Your Doctor or Pharmacist can provide creams for flare ups.  It’s a good idea to treat flare ups quickly so that they resolve quicker.  Corticosteroid creams are the most common type of cream and when used appropriately are unlikely to have side effects.  It is important to keep using a moisturiser even if an extra cream has been prescribed for treatment.

If the skin is really dry using a skin oil available from the pharmacy really helps and can be added to bath water or sprayed on the skin after showering.

If the skin is especially itchy use an oatmeal based wash or put half a cup of oats in a stocking, tie it up and place in the bath.

See the MiEssence Body Care range for products suitable for eczema prone skin.

Let’s look at………antihistamines




Now that Spring is upon us let’s take a closer look at antihistamines.  Histamine is a substance that our body releases when we are exposed to an allergen.  An allergen is something that we are allergic to.  Histamine makes our nose, ears, throat, eyes and skin itchy and sometimes swollen as well as making us sneeze and our nose run.  These symptoms are our body’s way of getting the allergen out of us.

As the name suggests antihistamines act against histamine.


Types of antihistamines

There are two types of antihistamines; the newer style non-sedating antihistamines and older sedating antihistamines.  Sedate means to make drowsy.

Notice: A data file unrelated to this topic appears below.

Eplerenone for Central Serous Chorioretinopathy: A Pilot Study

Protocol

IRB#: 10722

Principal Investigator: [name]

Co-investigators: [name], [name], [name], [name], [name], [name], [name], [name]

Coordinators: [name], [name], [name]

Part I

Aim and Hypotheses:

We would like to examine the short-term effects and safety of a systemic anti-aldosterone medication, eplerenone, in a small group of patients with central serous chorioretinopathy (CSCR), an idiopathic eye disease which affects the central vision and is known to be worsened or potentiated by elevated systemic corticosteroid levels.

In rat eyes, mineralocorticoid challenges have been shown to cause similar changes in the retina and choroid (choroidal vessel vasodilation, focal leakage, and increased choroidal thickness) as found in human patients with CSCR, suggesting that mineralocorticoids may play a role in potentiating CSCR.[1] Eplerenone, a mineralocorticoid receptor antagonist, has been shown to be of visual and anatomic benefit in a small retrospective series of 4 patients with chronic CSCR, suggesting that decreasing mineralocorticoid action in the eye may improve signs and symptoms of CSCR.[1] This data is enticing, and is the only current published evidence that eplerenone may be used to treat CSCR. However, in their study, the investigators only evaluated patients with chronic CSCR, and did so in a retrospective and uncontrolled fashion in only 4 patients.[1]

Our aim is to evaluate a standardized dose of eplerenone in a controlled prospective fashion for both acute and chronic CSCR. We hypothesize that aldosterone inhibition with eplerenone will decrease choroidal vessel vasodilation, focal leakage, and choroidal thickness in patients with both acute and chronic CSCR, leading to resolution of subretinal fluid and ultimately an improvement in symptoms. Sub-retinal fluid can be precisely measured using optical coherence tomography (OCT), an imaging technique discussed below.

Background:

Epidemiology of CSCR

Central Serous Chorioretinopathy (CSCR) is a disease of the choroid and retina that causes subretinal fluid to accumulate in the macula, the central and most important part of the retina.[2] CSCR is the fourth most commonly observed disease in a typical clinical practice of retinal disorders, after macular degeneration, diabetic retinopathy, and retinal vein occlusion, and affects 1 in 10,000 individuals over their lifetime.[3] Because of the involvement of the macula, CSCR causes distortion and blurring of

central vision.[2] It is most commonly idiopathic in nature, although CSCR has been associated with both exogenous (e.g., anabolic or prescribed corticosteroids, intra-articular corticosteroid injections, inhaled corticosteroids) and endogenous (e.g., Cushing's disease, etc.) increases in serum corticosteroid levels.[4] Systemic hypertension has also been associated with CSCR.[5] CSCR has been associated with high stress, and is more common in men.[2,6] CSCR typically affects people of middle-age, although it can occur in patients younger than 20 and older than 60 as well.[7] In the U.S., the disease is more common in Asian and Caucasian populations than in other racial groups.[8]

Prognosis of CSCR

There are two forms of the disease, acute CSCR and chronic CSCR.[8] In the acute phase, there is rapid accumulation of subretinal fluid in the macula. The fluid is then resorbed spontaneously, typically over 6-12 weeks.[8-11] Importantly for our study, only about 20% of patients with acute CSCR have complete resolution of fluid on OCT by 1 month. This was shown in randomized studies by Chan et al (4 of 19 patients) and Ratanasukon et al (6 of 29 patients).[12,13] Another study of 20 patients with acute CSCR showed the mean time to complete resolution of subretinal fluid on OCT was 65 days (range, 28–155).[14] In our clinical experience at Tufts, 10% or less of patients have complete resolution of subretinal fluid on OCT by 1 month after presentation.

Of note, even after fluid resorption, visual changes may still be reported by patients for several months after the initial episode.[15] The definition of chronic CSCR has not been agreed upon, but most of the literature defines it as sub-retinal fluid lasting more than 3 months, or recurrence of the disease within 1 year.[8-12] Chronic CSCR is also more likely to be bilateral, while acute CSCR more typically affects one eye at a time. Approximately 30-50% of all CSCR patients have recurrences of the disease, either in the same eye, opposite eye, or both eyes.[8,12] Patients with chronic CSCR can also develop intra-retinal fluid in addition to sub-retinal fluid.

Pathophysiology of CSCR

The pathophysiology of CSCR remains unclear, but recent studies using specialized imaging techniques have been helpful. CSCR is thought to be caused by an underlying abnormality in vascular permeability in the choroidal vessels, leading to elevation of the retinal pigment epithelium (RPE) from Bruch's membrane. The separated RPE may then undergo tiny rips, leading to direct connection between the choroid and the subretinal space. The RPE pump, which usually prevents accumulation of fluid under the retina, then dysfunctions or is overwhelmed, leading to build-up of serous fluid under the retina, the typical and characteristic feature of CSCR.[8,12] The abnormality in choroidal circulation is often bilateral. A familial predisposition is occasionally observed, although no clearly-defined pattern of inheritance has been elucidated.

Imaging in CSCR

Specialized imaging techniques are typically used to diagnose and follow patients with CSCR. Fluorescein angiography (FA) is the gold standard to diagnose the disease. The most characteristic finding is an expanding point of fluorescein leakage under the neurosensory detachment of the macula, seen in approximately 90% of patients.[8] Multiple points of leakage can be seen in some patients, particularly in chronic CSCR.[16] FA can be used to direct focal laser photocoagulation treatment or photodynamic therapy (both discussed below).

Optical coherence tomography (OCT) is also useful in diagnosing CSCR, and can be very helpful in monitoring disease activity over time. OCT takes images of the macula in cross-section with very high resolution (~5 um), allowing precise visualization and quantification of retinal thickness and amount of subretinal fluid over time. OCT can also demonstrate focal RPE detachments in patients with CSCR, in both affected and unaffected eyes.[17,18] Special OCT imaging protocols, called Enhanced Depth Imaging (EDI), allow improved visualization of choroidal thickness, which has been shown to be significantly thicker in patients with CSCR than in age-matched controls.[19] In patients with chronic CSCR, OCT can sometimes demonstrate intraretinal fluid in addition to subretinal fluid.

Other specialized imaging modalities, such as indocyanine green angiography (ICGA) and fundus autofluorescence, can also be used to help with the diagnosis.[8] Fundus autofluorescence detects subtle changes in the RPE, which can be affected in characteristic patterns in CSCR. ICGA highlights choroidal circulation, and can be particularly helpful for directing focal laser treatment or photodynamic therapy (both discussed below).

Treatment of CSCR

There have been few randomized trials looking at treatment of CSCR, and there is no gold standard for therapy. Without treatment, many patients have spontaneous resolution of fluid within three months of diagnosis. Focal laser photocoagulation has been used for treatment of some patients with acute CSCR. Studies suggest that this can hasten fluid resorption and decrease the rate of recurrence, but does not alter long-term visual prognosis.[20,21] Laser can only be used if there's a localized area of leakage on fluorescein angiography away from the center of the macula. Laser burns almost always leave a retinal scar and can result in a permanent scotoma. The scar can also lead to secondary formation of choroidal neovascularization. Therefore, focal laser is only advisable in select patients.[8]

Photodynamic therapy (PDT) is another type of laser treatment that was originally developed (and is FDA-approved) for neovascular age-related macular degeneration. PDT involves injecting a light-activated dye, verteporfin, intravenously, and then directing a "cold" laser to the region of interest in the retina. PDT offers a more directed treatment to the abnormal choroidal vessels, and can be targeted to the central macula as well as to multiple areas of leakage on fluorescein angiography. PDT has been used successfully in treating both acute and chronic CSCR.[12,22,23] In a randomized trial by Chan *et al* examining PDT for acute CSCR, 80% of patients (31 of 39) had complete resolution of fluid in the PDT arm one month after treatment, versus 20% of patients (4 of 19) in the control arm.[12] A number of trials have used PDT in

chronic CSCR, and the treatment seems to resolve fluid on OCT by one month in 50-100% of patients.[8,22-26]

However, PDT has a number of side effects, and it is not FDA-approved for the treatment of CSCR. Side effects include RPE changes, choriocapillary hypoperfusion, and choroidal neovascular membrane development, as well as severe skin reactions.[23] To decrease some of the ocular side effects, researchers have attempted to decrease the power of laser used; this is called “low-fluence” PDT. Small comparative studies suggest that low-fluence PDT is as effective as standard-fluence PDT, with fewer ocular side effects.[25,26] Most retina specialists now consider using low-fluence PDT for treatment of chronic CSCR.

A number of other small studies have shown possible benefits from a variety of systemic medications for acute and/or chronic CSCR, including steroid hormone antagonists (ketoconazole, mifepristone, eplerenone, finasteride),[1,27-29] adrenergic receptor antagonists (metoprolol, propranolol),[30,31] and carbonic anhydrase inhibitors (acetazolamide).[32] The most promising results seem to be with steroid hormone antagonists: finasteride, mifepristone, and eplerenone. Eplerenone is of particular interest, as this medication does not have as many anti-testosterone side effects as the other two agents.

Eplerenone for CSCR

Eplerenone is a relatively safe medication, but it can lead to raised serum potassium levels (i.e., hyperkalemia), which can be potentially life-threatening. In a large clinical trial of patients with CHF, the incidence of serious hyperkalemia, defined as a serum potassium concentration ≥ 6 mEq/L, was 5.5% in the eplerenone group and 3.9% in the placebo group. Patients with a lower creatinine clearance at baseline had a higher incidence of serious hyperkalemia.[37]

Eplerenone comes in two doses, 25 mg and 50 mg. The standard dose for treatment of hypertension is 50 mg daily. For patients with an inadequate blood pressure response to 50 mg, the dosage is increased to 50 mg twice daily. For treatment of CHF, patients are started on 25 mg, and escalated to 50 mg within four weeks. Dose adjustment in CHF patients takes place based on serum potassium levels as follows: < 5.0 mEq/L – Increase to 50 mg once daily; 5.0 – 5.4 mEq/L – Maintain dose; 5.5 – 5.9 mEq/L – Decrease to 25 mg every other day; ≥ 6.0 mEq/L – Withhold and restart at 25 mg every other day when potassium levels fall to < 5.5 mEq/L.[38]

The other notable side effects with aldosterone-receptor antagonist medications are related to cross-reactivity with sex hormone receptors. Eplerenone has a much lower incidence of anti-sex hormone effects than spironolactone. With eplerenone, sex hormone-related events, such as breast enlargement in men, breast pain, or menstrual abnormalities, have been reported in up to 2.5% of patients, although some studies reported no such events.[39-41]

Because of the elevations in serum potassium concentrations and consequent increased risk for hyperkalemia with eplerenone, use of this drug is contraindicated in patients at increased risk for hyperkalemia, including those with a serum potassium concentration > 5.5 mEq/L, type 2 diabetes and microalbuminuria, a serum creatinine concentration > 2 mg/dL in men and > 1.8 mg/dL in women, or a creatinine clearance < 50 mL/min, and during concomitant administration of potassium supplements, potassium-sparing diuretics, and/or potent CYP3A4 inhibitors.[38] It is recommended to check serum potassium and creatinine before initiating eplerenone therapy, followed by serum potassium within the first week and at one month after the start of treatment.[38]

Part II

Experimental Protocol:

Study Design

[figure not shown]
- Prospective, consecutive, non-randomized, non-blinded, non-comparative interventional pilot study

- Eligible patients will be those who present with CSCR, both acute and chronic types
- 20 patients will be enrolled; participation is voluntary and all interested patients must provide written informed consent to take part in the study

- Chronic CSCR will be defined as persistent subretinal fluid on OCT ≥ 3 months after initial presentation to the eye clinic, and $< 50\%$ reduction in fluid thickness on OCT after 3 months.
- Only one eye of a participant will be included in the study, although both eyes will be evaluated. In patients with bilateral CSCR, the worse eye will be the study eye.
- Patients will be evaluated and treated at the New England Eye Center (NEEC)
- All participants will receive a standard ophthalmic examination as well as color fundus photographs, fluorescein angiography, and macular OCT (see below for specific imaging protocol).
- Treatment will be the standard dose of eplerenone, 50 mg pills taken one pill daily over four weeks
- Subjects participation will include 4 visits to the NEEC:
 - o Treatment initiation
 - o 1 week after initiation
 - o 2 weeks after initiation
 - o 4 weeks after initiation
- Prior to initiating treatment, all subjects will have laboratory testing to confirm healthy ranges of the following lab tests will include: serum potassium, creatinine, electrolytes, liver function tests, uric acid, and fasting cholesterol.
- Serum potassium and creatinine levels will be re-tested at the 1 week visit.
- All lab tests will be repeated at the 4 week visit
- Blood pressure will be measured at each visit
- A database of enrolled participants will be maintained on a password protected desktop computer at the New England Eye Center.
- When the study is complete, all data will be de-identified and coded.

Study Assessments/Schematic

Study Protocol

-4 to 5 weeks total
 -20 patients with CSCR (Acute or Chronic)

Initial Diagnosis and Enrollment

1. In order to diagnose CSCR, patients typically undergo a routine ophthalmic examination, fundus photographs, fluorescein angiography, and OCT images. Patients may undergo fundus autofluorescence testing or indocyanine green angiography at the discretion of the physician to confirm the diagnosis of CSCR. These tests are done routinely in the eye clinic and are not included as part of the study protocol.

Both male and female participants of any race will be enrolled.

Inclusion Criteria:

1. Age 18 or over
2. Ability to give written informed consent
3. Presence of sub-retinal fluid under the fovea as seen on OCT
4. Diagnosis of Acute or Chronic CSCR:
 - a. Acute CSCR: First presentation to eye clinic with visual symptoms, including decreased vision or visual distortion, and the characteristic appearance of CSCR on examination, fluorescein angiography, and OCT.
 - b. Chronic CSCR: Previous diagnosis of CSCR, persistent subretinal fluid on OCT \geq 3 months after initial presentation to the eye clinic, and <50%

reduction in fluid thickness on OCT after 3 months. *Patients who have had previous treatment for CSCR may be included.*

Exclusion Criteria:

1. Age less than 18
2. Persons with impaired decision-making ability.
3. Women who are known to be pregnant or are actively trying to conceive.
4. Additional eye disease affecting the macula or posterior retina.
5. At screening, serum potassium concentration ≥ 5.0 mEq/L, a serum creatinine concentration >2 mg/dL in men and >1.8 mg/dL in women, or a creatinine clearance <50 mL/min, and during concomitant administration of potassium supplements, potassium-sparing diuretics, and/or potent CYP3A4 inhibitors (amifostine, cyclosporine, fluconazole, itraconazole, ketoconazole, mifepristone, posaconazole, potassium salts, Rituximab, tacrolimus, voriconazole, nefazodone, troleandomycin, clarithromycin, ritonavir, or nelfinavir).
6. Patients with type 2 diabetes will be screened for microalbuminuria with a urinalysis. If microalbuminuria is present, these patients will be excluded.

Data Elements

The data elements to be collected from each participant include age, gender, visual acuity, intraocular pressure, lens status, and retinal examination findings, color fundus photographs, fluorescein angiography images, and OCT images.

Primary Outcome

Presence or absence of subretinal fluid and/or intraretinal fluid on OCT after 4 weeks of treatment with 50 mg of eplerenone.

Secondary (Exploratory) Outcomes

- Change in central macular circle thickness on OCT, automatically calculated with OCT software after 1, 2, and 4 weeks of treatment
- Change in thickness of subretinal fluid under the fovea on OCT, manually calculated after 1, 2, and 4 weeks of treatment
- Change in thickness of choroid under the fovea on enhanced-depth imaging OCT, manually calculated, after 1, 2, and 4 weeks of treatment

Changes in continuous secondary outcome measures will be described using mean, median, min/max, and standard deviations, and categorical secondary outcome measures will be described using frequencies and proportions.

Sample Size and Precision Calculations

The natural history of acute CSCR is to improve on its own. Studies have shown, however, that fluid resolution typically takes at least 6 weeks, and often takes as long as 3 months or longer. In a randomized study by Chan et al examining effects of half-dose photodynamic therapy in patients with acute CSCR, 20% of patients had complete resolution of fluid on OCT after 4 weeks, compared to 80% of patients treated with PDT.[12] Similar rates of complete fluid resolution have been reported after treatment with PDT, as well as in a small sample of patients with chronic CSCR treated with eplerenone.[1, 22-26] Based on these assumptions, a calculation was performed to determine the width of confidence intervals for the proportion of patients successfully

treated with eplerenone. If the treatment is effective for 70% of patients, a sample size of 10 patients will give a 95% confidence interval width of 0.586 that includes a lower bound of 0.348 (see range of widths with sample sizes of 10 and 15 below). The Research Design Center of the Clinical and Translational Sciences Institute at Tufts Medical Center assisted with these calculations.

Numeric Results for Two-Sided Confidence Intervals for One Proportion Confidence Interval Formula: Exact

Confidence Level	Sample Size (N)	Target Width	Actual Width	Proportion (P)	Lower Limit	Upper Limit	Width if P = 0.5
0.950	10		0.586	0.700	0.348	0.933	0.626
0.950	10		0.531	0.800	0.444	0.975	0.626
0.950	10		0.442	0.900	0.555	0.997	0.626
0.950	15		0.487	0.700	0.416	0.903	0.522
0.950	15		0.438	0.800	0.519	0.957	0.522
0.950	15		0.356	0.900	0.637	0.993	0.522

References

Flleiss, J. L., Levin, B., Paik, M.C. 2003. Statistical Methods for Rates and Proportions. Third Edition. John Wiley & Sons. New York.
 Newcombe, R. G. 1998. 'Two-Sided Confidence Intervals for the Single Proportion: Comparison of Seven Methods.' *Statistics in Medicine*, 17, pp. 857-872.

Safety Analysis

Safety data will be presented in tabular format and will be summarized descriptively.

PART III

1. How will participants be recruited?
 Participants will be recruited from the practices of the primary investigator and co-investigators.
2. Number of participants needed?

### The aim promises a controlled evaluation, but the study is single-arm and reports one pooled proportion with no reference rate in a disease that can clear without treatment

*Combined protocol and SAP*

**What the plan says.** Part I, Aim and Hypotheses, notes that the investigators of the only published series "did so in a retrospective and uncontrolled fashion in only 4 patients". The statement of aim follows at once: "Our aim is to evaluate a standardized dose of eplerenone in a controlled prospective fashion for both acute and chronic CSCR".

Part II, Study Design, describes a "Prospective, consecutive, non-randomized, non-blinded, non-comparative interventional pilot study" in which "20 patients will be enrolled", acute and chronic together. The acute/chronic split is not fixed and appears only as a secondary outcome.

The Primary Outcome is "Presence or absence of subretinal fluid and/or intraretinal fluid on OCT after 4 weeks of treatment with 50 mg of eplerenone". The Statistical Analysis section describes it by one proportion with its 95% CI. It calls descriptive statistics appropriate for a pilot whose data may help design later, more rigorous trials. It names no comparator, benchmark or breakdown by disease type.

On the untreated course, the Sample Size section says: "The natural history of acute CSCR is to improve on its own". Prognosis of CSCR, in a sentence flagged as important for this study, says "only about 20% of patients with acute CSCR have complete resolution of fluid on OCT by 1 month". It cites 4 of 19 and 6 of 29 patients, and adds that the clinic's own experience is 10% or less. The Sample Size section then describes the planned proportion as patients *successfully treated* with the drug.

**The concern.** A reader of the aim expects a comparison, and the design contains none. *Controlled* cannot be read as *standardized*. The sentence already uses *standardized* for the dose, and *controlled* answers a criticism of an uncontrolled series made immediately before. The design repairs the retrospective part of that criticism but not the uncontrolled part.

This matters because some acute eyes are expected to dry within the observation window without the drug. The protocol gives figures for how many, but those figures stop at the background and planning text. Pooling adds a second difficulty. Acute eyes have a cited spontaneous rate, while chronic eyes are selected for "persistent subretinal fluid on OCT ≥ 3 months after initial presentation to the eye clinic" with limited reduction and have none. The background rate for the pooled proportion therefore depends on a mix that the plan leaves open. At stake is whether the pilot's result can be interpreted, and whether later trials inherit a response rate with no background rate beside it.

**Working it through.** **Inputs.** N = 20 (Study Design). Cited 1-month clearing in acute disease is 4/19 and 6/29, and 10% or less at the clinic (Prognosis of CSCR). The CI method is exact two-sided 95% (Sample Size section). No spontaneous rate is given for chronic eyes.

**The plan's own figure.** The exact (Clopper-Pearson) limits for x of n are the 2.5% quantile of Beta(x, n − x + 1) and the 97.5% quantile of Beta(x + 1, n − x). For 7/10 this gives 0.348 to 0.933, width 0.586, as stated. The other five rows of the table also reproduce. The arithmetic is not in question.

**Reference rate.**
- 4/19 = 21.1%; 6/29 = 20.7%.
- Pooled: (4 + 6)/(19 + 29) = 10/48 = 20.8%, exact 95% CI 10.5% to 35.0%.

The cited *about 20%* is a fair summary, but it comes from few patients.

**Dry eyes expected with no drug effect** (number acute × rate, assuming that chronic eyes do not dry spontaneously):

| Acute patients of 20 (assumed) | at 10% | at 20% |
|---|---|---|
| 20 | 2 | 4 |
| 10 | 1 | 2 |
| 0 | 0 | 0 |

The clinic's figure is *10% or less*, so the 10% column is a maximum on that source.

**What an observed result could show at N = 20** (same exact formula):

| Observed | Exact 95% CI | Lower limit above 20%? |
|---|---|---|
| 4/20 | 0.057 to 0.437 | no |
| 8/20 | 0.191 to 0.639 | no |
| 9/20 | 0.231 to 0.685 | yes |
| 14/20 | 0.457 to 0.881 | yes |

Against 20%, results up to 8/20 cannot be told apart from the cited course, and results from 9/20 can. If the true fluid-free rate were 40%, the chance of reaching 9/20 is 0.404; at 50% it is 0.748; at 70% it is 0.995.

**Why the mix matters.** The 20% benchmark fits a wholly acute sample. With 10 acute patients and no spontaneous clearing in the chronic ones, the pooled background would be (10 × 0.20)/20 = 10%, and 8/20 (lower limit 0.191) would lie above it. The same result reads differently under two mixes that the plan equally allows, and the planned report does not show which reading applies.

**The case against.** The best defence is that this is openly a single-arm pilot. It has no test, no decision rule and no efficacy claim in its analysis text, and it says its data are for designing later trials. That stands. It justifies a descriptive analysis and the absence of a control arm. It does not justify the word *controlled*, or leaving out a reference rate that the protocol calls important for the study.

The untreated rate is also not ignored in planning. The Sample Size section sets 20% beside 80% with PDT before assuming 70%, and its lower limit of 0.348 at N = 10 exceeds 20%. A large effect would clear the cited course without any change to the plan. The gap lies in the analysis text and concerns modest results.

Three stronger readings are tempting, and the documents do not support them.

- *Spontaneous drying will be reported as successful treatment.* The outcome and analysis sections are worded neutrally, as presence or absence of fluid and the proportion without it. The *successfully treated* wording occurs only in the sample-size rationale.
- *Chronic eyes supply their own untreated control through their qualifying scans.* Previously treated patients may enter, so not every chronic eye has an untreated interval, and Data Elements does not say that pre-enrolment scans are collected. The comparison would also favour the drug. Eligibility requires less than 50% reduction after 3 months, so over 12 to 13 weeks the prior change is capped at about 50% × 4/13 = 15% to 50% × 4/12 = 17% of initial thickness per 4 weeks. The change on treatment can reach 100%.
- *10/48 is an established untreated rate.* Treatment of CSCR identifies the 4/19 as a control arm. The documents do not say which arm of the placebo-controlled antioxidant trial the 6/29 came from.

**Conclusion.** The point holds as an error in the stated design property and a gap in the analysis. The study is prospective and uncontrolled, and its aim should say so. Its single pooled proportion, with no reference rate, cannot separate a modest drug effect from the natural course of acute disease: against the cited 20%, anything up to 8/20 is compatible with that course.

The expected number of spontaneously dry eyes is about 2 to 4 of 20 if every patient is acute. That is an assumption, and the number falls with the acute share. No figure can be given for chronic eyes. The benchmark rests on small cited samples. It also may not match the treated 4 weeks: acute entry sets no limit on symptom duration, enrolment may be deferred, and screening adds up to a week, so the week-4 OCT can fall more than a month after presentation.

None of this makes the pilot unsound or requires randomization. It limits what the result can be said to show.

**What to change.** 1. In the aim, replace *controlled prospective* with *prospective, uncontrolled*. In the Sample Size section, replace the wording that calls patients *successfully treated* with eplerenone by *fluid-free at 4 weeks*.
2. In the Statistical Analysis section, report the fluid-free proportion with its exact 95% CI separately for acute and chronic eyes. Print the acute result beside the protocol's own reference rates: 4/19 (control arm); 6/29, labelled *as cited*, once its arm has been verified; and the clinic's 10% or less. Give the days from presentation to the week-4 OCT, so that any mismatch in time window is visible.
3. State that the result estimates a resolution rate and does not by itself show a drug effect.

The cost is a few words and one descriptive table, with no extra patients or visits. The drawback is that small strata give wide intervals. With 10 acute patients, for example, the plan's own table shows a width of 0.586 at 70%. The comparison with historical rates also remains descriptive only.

When can antihistamines be taken?

If you are experiencing symptoms such as those above then you can take an antihistamine.  It will make the symptoms less severe as our body copes with the allergy.

Hay fever is one condition that can cause these symptoms.  Others include hives (itchy swollen skin) and insect bites and stings.

Older sedating antihistamines are also commonly used to treat insomnia and prevent and treat travel sickness.


When should antihistamines not be taken?

If someone suffers with severe allergies (anaphylaxis) antihistamines are not effective enough and an EpiPen (prescribed by a Doctor) should be used instead.

There is only one antihistamine that is Category A (safe) in the first two trimesters of pregnancy which is one of the sedating antihistamines, Polaramine.

Anyone with the rare disorder acute porphyria should not take an antihistamine.

Some people with kidney and liver problems should not take antihistamines.

Other reasons not to take antihistamines exist so always check with you Doctor or Pharmacist if you are not sure.


How to take antihistamines

There are many brands available of antihistamines so I will list the ingredient name as well as the original brand name.  The most common non-sedating antihistamines fexofenadine (Telfast), loratadine (Claratyne) and cetirizine (Zyrtec) are taken once daily as they last 24 hours.  Children over the age of one (Telfast and Claratyne) and two (Zyrtec) can be given these antihistamines.

The main sedating antihistamines are promethazine (Phenergan) and dexchlorpheniramine (Polaramine).  These may be needed more than once per day.  Children over the age of two can be given these antihistamines.

Of the other sedating antihistamines the one most commonly used for insomnia is doxylamine (Restavit).


Side effects of antihistamines

Drowsiness is the main side effect and can happen even with non-sedating antihistamines in some people.  Dry mouth and headache are also possible.  These side effects usually don’t last long.